The Advisory Council for Tourism Matters at the Federal Ministry for Economic Affairs and Energy is tasked with advising the Federal Minister for Economic Affairs and Energy on tourism policy issues.


The Advisory Council consists of representatives from enterprises and associations of various parts of the tourism industry, transport companies, destinations and academia. Membership of the Board is a personal honorary office. The Advisory Council is appointed for the term of the current parliament. You can find an overview of the current members here (in German) (PDF, 9 KB).


The Advisory Board on Tourism Issues was established by a decree of the Federal Minister of Economics of 30 June 1977 which was confirmed in subsequent terms of legislation.

Further information


The Accreditation Advisory Board supports and advises the Federal Government and the national accreditation body (Deutsche Akkreditierungsstelle GmbH (DAkkS)[in German]) in all matters relating to accreditation. Its tasks include defining rules, promoting the use of accreditation as a means of building confidence within the context of conformity assessment, and coordinating German representation and Germany’s position at the meetings of the European co-operation for Accreditation (EA) - (

The Accreditation Advisory Board sets up specialist boards for various sectors. Their main task is to support the Accreditation Advisory Board in defining sector-specific rules.


The 16 members of the Accreditation Advisory Board were appointed by the Federal Ministry for Economic Affairs and Energy to serve from 2016 to 2019.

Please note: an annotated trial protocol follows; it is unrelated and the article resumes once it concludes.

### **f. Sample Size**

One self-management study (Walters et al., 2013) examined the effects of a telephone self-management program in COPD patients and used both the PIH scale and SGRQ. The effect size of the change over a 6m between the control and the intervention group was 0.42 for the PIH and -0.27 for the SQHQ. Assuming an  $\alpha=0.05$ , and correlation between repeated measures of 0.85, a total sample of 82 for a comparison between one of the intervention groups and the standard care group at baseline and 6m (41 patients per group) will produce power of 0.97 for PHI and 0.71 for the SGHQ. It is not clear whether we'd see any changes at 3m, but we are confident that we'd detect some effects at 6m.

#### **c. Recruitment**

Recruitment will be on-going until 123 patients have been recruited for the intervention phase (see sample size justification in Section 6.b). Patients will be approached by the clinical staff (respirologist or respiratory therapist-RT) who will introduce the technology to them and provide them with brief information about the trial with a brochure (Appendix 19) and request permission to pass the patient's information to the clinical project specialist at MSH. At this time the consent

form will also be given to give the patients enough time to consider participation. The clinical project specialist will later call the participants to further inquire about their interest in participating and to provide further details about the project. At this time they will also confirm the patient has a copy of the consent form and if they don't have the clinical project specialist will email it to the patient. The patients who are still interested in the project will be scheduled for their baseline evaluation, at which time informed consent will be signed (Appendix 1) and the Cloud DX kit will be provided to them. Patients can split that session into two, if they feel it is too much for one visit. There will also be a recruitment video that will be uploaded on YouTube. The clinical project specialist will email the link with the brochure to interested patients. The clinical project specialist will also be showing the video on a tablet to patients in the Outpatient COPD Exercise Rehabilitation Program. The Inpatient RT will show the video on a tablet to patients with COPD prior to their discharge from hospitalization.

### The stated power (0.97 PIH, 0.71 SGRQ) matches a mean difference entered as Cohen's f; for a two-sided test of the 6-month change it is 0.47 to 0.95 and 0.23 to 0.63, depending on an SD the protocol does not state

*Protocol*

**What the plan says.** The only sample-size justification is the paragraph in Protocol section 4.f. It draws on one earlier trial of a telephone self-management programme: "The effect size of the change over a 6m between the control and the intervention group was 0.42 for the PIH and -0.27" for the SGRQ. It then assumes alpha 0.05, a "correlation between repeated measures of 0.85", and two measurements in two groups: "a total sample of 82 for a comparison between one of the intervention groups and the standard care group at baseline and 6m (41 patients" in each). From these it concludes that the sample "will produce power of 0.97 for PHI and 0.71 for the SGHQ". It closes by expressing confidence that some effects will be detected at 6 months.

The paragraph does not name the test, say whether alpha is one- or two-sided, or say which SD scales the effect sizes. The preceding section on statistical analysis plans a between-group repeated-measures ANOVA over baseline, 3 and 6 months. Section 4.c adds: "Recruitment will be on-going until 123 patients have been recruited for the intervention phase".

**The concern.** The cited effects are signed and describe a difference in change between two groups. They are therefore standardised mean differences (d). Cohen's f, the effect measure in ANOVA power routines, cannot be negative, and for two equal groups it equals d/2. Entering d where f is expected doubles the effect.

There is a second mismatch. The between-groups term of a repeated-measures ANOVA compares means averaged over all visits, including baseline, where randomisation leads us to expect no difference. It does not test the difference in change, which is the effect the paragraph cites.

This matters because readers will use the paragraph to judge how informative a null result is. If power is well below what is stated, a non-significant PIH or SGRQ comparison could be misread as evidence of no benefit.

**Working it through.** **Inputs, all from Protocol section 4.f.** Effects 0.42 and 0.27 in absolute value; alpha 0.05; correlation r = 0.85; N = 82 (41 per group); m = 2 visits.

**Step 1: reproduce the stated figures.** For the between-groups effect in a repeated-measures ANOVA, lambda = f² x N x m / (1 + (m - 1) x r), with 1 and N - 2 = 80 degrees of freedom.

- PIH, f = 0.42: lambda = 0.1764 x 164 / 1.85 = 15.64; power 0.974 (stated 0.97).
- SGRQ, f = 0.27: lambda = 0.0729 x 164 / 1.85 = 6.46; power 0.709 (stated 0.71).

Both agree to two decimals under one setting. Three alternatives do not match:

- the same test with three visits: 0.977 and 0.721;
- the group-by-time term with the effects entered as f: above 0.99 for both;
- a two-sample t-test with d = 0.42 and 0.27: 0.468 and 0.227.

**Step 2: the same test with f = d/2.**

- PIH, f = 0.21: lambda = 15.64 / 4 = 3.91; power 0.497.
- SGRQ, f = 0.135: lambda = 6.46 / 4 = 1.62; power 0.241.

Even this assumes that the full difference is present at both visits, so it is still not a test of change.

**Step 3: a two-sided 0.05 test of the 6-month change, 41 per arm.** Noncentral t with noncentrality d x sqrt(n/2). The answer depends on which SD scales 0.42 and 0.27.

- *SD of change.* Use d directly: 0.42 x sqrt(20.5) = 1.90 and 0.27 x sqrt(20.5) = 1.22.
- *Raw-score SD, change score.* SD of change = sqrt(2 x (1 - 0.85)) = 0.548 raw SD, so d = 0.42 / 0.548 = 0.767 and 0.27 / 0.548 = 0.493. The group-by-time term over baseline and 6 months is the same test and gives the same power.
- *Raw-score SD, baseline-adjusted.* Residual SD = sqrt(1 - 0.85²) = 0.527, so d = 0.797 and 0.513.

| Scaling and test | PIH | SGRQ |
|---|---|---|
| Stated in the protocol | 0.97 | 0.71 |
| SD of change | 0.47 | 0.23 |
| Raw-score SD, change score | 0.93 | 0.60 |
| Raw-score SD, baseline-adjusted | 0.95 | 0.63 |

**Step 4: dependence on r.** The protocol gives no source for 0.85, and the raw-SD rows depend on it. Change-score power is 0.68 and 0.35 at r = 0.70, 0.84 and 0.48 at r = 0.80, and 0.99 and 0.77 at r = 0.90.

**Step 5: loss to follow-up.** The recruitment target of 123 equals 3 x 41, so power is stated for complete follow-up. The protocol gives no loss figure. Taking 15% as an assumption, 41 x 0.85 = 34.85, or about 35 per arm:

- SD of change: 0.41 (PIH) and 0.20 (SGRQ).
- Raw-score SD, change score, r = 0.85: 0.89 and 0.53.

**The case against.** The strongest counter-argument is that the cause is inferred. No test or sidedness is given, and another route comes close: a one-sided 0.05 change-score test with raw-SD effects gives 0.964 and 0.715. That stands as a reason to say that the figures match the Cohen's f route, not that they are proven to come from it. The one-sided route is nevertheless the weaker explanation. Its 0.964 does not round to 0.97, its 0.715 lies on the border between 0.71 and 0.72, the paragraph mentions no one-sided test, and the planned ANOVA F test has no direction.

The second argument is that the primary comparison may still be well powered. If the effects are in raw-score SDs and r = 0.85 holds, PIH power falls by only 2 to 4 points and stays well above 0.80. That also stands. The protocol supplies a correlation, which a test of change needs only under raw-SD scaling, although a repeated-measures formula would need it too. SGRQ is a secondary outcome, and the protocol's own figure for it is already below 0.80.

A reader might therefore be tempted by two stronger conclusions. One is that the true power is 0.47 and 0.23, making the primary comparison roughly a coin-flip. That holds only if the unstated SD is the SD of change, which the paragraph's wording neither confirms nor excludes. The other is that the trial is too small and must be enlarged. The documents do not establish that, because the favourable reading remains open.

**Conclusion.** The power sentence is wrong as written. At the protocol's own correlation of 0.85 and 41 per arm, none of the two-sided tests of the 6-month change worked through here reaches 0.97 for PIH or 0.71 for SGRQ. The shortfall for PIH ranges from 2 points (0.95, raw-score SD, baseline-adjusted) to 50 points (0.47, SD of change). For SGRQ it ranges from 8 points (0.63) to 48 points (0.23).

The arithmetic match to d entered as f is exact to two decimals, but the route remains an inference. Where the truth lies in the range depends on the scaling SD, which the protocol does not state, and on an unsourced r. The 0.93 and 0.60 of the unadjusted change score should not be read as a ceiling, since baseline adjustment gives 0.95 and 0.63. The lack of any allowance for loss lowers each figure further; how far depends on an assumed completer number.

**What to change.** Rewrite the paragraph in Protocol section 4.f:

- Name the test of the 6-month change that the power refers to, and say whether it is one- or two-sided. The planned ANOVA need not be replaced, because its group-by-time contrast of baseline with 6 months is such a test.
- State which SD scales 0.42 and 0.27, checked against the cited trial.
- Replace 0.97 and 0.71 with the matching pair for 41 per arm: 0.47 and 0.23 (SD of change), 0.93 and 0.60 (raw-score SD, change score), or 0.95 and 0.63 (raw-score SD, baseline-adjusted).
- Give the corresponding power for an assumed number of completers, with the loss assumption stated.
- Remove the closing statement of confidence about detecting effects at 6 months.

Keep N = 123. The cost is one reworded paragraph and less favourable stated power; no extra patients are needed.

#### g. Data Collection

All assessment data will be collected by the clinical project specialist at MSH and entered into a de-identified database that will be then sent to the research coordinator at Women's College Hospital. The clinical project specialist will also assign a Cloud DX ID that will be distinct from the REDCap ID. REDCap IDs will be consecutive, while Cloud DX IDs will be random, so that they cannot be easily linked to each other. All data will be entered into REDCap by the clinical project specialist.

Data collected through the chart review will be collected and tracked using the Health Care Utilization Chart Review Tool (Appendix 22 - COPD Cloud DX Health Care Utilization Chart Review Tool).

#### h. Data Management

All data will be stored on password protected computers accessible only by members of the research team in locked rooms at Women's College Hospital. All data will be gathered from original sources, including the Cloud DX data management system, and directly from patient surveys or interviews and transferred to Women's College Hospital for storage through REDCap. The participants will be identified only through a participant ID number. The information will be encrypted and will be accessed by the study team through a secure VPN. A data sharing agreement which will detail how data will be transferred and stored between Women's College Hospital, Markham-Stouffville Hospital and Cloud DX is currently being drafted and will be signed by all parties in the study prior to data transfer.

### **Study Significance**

Coordinating Office of the Accreditation Advisory Board

The Federal Institute for Materials Research and Testing hosts the Coordinating Office of the Accreditation Advisory Board: (in German).

Accreditation Body Act

The Accreditation Body Act entered into force in August 2009. Its provisions regulate matters such as the tasks and powers of the national accreditation body and the Accreditation Advisory Board.

According to Regulation (EC) No. 765/2008, accreditation is a sovereign activity. Deutsche Akkreditierungsstelle GmbH was entrusted with undertaking accreditations under the Accreditation Body Act ("entrusted entity"). Further information about accreditation in Germany can be found at

Further information

The TTIP Advisory Group set up by the Federal Minister for Economic Affairs and Energy held its inaugural meeting on 21 May 2014. The new group is to be composed of representatives of trade unions, of welfare, environmental and consumer protection associations, and of representatives of the cultural sector. The body is to discuss the ongoing negotiations on the planned Transatlantic Trade and Investment Partnership and to contribute towards the establishment of the German position on TTIP. As the negotiations between the EU and the U.S. have been suspended, no further meetings are planned

Greater transparency boosts confidence

The group intensified the dialogue about the planned trade and investment partnership with the relevant stakeholders - including the agreement’s critics. It was able to enhance the level of transparency in the talks. The intensive dialogue on the ongoing negotiations in this and other discussion forums made it possible to take better account of the arguments of all the groups in society as the German government fed its position on TTIP into the negotiations.

The Economic Affairs Ministry has made additional information about TTIP available.

The members of the TTIP Advisory Group held a total of ten meetings. The focus was on important issues and relevant debates surrounding TTIP: including the creative arts, consumer protection, services of general interest, workers’ rights, regulatory cooperation, investment protection, developing countries and the free trade agreement between the EU and Canada (CETA).